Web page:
First off, Werther is too serious, too idealistic, too philosophizing, too absorbed in the innocence of little children, too steeped in thoughts of love. He's a wuss and ought to get a life. In trying to get one "his" way, he loses everything, including his life.
Such inner turmoil was excellent fodder for early German Romanticism, as viewed through the creative literary genius of Johann Goethe. A century later, French composer Jules Massenet set Goethe"s The Sorrows of Young Werther story to music in an 1892 opera simply titled Werther. And a century (or so) later, Indianapolis Opera mounted its first production of this all-too-serious tragedy.
Tenor Gran Wilson sang the title role in the Indianapolis Opera"s "Werther."
Last weekend's premiere IO performance of Werther once again saw Clowes Hall nearly filling its 2,200 seats, as the organization continues to ride the crest of an ongoing opera rebirth in the U.S. This is all the more startling when considering that this Massenet work doesn't ride the crest of world popularity; it's clearly second tier.
Yet this production was, in its way, quite affecting, with Massenet's kaleidoscopic orchestral commentary nicely brought out by IO artistic director and conductor James Caraher, using members of the Indianapolis Symphony Orchestra and the IO chorus. Tenor Gran Wilson sang the title role with an opulent, occasionally strident voice, which carried well over all competing sounds.
The role of Charlotte, the unconsummated love of Werther's life, was even more impressively sung by the very attractive Elizabeth Batton. She made her IO debut as Charlotte, who, coerced into marrying Albert on the deathbed wish of her mother, in reality loves none other than Werther. Batton's singing was clear, heavily modulated and well-projected. As a mezzo, she handles the higher soprano registry with ease.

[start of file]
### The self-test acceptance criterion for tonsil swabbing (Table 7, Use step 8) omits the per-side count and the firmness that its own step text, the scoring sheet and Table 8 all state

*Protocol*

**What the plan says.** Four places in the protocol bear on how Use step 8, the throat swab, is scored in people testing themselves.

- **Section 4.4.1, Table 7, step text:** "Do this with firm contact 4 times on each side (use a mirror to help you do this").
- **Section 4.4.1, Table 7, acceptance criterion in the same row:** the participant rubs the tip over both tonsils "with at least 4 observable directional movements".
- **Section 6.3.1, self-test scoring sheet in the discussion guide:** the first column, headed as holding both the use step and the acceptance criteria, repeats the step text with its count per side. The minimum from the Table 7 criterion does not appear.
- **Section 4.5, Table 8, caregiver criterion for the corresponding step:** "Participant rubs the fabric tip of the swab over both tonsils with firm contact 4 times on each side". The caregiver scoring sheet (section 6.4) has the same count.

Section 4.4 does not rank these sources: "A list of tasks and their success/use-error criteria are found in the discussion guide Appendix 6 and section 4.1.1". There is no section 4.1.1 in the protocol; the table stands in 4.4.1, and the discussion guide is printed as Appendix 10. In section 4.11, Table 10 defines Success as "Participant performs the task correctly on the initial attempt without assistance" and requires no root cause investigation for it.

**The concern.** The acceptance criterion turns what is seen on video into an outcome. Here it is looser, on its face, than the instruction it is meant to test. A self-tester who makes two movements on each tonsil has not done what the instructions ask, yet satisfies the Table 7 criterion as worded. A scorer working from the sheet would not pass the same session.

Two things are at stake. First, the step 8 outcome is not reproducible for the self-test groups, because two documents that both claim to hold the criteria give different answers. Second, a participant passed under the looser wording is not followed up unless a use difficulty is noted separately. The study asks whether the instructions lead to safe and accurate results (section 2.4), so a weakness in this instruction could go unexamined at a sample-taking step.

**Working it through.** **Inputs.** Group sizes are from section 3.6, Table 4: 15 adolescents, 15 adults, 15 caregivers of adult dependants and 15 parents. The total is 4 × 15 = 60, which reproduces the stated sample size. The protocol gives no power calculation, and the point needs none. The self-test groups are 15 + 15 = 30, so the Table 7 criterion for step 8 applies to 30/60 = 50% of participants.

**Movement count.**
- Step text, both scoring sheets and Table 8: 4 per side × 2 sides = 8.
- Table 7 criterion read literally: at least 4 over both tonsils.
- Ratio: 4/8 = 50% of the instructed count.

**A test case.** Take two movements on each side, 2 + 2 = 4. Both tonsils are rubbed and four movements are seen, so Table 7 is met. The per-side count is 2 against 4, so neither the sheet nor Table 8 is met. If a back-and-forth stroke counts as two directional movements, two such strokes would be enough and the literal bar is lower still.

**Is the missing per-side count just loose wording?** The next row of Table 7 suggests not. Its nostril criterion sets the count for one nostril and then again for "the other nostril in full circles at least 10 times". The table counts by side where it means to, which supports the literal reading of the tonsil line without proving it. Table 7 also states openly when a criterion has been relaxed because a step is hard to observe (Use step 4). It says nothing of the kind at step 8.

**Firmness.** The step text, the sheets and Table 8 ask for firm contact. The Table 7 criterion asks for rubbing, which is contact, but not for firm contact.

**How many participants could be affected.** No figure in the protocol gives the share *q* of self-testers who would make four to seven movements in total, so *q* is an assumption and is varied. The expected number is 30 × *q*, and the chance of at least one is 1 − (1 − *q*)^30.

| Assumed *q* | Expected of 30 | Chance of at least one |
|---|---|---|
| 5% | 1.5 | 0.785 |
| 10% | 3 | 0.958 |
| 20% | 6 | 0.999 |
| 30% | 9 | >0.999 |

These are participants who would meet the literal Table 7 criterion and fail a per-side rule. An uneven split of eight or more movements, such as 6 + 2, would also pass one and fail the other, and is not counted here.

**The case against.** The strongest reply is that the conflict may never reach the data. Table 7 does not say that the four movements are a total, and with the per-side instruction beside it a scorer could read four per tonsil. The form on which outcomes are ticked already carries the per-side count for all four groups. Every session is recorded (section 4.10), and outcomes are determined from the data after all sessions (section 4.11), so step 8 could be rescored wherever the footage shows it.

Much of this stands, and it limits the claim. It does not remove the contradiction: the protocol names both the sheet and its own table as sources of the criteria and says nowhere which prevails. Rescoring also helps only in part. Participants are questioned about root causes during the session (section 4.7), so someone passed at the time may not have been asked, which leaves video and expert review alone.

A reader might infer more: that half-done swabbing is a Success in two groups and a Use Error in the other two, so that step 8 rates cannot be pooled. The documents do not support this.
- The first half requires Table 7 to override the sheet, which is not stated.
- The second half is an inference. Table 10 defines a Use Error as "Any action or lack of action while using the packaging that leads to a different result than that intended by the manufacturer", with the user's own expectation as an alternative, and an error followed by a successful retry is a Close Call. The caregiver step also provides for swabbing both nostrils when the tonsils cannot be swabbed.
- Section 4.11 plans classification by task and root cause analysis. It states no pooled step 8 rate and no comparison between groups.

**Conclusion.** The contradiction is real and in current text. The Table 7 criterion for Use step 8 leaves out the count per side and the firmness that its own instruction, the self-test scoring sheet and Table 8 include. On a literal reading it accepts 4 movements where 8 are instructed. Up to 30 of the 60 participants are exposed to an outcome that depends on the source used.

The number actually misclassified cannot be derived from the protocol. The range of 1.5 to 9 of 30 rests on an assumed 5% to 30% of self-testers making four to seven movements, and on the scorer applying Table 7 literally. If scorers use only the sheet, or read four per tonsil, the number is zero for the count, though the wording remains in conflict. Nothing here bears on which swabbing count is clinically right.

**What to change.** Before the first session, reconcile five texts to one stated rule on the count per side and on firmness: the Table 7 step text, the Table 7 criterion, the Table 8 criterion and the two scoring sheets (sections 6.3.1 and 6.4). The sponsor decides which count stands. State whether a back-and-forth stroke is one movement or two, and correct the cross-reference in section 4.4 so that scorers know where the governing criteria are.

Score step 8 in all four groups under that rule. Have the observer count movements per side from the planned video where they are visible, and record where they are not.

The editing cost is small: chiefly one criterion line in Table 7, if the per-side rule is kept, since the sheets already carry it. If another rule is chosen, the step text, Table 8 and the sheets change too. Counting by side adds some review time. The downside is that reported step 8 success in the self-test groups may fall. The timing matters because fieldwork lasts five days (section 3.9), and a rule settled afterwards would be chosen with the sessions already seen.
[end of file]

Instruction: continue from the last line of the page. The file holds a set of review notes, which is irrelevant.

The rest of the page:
Soprano Robin Blitch-Wiper sang Charlotte's sister Sophie (who also shows an attraction to Werther). She is diminutive to Charlotte in every way: smaller stature, smaller voice, smaller role - yet her singing was equally lovely.
Baritone Don Davis gave us a somewhat disappointing Albert. His voice ranged from too thin to too wobbly to too off-centered - but occasionally struck a good balance between these extremes.
Stage director Kay Walker Castaldo provided another excellent coordination of stage action, including "extras" portraying Werther and Charlotte dancing and caressing behind a gauze curtain - envisioned several times through Werther"s eyes while steeped in his lonely misery. Set designer Boyd Ostroff presented a sky of hazy clouds as a backdrop for Acts 1 and 2, and a wintry forest in Act 3 - symbolic of Werther's coming doom.